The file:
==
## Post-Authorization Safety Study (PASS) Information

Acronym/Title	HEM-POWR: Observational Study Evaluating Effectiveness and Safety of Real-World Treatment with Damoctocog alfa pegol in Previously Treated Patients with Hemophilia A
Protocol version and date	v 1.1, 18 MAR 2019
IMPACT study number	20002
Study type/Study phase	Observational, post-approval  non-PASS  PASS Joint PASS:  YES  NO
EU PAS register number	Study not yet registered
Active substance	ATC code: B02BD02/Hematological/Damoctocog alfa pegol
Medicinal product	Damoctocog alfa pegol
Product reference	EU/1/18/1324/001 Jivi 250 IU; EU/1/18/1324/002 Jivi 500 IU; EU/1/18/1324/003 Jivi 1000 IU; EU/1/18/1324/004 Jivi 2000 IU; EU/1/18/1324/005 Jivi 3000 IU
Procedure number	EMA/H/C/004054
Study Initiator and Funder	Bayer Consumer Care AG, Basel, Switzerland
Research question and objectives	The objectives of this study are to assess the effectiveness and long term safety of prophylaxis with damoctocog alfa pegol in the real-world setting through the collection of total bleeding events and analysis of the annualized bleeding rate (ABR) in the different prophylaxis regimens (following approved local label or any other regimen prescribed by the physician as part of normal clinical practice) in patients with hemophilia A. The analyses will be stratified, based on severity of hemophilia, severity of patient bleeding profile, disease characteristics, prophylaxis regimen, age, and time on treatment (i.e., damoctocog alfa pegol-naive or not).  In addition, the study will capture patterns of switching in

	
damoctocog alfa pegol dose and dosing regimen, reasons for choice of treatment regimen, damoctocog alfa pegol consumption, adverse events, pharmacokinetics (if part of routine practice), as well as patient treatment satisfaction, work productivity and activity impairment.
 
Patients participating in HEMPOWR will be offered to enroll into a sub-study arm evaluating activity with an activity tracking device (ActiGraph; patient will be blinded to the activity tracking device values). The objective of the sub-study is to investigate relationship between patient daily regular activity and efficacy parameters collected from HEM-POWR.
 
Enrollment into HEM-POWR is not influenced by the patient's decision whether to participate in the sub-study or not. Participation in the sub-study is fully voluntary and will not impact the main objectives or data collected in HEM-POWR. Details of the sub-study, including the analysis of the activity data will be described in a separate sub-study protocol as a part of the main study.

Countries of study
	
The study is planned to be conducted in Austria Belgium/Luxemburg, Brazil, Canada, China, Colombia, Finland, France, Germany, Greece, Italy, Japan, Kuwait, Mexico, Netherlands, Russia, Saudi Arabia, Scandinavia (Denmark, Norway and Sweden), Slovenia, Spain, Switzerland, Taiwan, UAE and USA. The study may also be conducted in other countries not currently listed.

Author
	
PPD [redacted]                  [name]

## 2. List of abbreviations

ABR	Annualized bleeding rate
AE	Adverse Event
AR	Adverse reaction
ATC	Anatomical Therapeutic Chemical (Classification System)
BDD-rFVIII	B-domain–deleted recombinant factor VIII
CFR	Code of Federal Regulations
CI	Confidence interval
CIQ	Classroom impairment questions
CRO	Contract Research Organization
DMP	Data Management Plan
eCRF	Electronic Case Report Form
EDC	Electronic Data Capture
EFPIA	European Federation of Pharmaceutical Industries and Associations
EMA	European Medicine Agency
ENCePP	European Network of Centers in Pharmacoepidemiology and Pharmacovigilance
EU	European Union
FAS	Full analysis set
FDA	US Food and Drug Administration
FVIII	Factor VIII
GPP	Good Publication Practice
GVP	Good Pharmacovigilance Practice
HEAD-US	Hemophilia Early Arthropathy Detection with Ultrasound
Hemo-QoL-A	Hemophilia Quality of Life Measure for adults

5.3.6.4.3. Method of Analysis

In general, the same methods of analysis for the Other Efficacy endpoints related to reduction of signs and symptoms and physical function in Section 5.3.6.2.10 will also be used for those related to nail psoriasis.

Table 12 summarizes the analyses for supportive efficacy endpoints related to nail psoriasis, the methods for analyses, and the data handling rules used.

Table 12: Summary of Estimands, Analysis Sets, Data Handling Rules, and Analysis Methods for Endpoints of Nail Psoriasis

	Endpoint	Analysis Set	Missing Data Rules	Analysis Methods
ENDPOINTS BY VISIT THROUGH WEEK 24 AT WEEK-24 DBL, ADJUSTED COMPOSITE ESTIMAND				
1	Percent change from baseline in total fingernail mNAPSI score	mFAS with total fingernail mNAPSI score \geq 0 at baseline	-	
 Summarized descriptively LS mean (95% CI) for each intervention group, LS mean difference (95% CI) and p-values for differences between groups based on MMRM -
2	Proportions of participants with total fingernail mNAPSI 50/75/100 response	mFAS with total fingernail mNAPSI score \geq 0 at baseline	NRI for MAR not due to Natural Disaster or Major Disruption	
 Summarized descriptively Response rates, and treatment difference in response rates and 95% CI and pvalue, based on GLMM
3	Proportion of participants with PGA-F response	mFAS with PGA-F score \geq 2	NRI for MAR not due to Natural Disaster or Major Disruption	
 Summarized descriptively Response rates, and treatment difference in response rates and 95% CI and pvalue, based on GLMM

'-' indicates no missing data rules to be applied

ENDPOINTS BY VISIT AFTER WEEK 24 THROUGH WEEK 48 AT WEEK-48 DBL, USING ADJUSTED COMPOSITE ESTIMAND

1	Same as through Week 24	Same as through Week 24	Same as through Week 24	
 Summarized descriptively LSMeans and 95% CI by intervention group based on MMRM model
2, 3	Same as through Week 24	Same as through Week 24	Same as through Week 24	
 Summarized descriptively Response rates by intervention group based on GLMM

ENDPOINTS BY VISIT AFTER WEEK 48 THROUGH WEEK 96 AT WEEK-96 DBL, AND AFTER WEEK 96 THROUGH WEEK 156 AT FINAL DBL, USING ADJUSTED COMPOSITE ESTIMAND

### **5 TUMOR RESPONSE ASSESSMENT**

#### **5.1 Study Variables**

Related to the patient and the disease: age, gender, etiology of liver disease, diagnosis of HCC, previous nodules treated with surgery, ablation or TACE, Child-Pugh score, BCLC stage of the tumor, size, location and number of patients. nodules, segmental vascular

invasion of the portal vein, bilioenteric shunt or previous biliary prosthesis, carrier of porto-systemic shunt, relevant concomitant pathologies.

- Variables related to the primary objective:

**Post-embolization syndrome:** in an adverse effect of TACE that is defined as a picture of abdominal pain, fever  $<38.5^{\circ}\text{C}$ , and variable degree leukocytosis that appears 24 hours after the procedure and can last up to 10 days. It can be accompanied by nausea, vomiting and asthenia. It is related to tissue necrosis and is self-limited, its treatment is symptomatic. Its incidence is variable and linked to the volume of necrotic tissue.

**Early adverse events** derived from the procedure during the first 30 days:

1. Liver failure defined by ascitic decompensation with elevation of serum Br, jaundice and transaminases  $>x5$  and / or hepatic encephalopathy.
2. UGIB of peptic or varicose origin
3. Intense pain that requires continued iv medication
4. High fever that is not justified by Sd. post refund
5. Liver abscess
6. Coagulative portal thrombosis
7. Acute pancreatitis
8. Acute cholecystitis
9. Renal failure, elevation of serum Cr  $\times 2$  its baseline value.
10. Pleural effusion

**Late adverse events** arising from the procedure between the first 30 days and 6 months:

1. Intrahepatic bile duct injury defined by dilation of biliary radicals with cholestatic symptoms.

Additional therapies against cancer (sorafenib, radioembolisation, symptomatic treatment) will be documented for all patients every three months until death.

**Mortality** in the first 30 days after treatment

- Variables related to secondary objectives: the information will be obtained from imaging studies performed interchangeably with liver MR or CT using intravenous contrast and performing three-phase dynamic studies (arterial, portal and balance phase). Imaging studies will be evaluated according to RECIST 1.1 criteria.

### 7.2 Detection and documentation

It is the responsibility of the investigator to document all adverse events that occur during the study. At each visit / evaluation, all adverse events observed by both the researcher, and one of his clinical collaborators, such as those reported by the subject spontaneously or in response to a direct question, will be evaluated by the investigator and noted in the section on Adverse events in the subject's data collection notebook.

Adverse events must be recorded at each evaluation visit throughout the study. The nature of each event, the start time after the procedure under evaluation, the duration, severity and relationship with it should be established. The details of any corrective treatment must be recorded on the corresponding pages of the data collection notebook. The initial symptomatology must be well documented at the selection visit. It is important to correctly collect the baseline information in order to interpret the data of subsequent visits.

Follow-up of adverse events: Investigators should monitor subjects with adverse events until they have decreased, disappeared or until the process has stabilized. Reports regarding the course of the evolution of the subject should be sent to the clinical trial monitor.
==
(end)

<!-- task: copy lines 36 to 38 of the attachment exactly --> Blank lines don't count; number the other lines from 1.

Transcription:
EU	European Union
FAS	Full analysis set
FDA	US Food and Drug Administration